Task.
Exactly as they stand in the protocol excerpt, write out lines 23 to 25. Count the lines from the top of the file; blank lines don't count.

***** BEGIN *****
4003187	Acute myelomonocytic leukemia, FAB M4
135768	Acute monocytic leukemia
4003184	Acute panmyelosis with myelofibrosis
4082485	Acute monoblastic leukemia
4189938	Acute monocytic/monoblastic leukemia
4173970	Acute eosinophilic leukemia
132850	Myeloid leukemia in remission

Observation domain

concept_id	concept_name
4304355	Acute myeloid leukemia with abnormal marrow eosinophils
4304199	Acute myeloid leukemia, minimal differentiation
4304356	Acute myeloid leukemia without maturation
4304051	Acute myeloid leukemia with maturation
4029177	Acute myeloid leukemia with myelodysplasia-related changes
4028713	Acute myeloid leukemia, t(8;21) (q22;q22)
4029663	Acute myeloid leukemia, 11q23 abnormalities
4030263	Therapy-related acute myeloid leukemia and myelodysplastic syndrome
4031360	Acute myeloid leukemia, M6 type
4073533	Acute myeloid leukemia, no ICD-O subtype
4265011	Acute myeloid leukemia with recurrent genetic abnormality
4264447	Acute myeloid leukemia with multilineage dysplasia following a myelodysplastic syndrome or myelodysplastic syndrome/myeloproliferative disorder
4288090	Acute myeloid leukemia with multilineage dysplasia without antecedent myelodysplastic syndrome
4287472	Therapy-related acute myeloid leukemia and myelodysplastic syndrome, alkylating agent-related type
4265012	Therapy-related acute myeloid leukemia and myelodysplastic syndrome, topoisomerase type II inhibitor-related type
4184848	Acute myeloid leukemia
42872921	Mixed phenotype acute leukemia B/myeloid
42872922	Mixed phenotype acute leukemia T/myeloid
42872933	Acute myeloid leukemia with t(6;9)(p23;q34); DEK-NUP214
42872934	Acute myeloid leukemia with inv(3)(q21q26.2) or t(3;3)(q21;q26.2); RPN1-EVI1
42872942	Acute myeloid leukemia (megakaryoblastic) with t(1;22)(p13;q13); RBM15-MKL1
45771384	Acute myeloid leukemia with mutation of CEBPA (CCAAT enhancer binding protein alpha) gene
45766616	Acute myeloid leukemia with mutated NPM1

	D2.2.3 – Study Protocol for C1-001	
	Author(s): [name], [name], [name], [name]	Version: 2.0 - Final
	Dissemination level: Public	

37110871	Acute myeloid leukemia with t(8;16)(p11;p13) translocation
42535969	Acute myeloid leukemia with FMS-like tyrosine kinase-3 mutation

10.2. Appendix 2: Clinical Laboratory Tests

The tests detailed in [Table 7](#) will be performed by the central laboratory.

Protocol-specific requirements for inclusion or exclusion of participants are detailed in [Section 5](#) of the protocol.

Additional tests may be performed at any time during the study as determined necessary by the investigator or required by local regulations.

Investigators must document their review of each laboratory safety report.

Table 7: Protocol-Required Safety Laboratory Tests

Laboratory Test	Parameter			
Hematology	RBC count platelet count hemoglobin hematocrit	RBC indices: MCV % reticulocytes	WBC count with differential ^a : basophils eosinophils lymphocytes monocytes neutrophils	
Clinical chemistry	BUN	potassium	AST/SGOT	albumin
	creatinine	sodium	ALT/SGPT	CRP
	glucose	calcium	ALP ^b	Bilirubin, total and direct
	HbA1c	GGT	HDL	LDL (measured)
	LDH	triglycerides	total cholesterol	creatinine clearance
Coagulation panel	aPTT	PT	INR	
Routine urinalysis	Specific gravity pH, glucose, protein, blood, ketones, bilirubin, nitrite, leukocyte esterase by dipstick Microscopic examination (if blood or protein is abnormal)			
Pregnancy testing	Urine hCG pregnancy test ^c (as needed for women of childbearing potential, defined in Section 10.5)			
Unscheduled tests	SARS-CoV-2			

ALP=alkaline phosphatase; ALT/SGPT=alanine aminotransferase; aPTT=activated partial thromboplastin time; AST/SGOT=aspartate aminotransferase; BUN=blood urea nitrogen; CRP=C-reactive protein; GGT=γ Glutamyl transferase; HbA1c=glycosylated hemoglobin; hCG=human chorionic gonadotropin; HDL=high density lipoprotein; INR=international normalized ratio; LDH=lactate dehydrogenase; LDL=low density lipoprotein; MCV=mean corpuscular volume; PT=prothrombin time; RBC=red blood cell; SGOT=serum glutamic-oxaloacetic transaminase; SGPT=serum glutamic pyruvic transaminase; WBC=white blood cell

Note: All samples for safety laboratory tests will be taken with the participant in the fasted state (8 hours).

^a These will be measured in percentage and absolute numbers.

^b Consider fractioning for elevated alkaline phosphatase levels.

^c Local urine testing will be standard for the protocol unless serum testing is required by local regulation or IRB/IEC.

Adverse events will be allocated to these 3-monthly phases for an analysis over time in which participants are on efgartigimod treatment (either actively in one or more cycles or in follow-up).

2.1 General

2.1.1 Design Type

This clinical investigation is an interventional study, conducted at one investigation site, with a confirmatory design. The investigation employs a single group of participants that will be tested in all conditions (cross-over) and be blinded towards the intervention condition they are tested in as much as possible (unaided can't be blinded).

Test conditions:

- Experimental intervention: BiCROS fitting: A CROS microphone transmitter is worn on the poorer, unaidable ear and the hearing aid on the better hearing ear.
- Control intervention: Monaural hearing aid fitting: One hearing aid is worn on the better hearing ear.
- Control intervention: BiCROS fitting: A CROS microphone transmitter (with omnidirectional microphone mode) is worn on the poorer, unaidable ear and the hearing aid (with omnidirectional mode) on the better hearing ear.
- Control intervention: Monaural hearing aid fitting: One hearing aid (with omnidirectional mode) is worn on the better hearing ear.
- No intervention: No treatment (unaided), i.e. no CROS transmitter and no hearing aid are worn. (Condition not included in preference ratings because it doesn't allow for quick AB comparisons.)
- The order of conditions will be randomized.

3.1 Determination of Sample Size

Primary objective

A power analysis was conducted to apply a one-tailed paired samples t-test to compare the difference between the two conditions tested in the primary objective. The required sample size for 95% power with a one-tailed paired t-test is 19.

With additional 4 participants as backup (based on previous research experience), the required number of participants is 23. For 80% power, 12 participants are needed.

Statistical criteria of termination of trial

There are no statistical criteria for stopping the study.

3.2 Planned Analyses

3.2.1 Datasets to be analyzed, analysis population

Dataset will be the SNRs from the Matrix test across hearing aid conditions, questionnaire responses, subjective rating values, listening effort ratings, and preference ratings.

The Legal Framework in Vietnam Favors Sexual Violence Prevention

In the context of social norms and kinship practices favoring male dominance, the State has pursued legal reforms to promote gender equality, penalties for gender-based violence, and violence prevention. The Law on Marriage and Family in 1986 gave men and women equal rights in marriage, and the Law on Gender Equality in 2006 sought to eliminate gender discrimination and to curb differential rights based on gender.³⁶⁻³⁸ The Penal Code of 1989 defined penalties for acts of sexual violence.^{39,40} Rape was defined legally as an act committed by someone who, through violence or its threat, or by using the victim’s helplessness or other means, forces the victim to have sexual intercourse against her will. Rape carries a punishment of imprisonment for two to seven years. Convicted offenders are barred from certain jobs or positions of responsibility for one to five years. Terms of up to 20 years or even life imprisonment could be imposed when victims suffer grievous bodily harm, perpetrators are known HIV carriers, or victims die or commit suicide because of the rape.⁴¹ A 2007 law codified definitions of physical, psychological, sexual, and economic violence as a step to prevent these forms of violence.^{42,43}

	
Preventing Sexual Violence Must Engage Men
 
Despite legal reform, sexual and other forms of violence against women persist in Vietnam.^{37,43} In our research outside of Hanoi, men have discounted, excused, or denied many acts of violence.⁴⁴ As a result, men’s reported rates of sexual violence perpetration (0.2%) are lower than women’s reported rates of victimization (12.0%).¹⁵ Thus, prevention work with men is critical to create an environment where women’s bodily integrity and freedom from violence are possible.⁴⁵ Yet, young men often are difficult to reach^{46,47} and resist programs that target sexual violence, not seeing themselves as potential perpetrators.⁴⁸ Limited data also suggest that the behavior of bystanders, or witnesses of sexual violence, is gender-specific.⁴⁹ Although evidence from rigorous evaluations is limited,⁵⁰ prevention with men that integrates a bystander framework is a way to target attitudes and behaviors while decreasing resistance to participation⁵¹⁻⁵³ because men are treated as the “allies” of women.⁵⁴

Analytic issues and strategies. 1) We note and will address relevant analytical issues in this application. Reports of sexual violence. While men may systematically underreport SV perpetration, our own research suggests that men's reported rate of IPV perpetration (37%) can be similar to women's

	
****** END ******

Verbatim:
4287472	Therapy-related acute myeloid leukemia and myelodysplastic syndrome, alkylating agent-related type
4265012	Therapy-related acute myeloid leukemia and myelodysplastic syndrome, topoisomerase type II inhibitor-related type
4184848	Acute myeloid leukemia